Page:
Bonner County Emergency Medical Services, which has struggled financially during the pandemic due to inflation and a dramatic upswing in call volumes, came out against the resolution, with EMS Director Jeff Lindsey calling the anti-ARPA movement “a dangerous theme that keeps getting pushed forward by some of the public.”

While EMS tapped about $800,000 in ARPA funds to purchase life-saving equipment in September 2021 — prior to Wheeler’s concerns being made public and any widespread local debate about ARPA — McDonald said on April 26 that those monies have been paid back with EMS reserve funds.

County legal counsel announced at a Feb. 16 public workshop that, after extensive research of case law and consultation with outside attorneys, the Prosecutor’s Office believed that Bonner County would not be required to enforce coronavirus-related mandates should it accept and spend ARPA funds. Despite that opinion, some constituents remain critical and commissioners have yet to spend any more of the $8.8 million.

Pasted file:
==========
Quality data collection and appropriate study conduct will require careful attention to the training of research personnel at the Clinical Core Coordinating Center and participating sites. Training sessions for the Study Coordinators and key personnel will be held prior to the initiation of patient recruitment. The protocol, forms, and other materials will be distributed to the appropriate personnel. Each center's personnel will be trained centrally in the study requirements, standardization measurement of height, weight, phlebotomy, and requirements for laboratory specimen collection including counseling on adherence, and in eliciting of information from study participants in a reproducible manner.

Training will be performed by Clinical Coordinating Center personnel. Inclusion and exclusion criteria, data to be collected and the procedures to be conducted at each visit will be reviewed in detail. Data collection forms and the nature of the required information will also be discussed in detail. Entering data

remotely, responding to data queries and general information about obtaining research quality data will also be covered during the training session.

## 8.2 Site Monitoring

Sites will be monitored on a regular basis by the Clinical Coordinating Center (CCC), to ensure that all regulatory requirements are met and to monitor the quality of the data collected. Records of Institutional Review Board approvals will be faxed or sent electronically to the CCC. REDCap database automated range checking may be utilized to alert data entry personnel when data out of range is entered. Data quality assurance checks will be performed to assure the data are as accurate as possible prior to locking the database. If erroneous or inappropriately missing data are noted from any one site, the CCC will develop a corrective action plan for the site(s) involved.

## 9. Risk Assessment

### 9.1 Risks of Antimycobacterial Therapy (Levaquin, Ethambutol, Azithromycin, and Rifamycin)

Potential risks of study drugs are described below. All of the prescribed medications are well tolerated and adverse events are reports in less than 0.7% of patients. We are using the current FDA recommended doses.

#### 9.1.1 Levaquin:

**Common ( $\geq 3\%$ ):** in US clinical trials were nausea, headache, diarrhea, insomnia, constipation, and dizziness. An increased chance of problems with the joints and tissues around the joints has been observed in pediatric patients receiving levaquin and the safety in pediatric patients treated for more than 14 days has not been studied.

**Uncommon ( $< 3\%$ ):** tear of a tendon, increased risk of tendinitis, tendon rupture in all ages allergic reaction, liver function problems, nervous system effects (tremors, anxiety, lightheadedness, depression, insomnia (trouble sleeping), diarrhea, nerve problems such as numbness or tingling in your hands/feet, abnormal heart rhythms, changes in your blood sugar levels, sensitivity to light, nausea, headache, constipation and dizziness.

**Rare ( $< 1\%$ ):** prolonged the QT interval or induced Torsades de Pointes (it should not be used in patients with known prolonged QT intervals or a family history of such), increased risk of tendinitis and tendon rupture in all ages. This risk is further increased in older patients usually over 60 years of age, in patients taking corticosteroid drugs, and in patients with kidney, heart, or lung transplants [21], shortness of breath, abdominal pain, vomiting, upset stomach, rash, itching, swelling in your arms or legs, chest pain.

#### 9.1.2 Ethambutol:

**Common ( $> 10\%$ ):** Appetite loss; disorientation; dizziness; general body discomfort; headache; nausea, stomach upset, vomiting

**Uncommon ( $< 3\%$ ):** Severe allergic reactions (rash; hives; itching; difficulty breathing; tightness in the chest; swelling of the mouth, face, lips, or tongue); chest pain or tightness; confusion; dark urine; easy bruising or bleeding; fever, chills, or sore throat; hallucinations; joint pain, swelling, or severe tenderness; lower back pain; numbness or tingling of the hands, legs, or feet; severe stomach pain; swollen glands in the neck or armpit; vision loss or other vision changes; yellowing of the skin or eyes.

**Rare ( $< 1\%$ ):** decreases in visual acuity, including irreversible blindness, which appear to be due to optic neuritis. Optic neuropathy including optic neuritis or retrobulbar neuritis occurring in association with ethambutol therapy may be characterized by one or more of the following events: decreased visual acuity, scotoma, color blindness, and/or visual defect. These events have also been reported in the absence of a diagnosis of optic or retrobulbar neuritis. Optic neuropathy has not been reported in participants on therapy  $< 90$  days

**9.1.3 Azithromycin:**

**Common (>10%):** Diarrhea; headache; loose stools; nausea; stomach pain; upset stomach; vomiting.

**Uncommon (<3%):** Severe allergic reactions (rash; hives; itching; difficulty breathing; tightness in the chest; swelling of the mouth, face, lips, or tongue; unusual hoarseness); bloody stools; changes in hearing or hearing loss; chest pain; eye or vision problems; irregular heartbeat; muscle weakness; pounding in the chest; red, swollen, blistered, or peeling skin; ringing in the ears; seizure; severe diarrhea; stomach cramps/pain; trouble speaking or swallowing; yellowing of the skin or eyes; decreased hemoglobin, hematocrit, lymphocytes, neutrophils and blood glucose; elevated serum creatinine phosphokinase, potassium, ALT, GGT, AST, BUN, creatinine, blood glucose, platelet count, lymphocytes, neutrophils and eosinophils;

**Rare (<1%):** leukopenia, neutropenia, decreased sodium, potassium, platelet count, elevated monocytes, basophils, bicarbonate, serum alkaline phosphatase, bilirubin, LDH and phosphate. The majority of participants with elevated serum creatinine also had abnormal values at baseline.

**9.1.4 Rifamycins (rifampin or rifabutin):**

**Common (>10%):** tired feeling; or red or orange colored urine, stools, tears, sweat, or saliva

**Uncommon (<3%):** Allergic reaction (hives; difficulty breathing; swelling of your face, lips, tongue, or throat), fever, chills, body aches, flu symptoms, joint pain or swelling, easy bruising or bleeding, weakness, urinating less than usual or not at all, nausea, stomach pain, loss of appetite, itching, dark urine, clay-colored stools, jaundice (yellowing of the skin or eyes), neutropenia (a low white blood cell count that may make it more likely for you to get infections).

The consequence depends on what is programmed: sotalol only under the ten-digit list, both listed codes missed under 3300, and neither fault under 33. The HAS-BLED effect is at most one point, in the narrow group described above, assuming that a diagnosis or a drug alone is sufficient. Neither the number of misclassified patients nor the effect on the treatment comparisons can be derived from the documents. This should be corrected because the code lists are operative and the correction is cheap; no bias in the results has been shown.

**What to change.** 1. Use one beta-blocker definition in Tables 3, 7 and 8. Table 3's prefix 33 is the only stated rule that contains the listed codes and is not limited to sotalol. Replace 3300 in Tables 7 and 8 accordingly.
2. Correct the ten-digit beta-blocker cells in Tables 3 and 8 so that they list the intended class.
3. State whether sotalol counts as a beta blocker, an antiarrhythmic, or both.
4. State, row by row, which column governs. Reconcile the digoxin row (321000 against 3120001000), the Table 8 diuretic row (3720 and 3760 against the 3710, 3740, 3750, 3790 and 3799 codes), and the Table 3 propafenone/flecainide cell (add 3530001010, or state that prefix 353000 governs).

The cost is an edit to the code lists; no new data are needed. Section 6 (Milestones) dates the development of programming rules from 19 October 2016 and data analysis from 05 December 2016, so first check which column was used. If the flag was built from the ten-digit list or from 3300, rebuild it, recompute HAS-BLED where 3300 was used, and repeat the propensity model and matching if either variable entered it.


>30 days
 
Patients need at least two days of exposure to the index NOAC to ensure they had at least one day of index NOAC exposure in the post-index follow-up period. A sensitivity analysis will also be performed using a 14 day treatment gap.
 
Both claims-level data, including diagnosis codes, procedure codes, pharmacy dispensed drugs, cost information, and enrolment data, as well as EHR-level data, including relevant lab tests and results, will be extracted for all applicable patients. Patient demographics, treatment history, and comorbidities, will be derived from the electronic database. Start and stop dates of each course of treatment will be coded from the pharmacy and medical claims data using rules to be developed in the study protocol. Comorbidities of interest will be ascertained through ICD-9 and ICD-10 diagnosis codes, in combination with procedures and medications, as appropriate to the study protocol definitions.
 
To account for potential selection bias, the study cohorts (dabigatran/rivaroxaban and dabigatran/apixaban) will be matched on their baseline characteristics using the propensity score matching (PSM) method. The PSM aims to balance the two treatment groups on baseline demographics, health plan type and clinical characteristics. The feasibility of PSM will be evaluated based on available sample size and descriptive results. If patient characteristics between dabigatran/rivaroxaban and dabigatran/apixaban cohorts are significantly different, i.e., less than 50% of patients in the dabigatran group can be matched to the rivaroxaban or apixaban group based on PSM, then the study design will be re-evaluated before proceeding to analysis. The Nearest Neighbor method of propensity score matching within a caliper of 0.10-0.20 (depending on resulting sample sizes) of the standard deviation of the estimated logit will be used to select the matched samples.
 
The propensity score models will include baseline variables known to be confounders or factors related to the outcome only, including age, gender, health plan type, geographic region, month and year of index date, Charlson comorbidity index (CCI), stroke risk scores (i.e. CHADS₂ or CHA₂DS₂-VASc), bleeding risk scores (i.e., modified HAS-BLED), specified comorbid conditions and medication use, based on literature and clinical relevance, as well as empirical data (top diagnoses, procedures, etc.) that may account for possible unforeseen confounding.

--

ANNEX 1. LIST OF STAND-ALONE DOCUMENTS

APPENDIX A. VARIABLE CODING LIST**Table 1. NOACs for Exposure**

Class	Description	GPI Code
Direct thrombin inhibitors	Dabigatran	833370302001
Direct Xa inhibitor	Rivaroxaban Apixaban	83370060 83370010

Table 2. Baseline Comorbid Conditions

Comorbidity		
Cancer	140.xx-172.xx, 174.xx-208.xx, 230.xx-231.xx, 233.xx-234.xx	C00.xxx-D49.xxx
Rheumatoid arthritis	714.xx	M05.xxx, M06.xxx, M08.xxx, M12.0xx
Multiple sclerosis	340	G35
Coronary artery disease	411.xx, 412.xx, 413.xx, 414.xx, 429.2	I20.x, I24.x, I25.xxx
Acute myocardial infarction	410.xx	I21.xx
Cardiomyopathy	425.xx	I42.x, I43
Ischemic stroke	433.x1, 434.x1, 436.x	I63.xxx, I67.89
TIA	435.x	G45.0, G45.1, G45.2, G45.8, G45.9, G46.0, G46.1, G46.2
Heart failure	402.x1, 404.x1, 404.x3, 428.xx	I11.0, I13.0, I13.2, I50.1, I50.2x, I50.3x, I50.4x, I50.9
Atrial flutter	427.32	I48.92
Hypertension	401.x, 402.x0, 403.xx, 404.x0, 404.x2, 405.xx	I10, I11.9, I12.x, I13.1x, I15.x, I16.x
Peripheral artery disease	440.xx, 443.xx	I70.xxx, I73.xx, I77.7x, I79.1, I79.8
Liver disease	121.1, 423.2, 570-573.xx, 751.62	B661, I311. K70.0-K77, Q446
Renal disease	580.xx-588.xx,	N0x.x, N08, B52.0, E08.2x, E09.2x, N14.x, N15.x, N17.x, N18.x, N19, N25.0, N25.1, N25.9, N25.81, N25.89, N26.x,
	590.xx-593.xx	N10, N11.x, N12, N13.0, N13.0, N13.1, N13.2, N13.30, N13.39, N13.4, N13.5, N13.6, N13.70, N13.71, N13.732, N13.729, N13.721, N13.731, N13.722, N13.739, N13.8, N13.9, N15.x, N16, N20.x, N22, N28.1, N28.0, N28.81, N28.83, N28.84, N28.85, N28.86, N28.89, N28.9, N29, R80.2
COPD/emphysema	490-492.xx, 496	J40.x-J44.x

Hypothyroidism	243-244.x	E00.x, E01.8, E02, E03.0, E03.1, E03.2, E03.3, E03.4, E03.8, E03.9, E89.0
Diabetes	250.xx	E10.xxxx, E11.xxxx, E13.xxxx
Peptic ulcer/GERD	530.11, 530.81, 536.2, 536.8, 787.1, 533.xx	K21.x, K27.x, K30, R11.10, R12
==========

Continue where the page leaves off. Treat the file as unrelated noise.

Rosedale emphasized the April 26 decision as a step entirely separate from spending or not spending ARPA funds.

“We get, just like on your taxes, [to] choose a standard deduction, or you can itemize it. Even if you don’t have any deductions to itemize, you can still choose a standard deduction. That’s this,” he said. “This is not about spending. We’re at a fork in the road. The fact that we don’t know all the exits down this highway or all the exits down that highway is irrelevant. We are at a fork in the road, and we have to choose whether to go left or right. That’s what’s before the board.”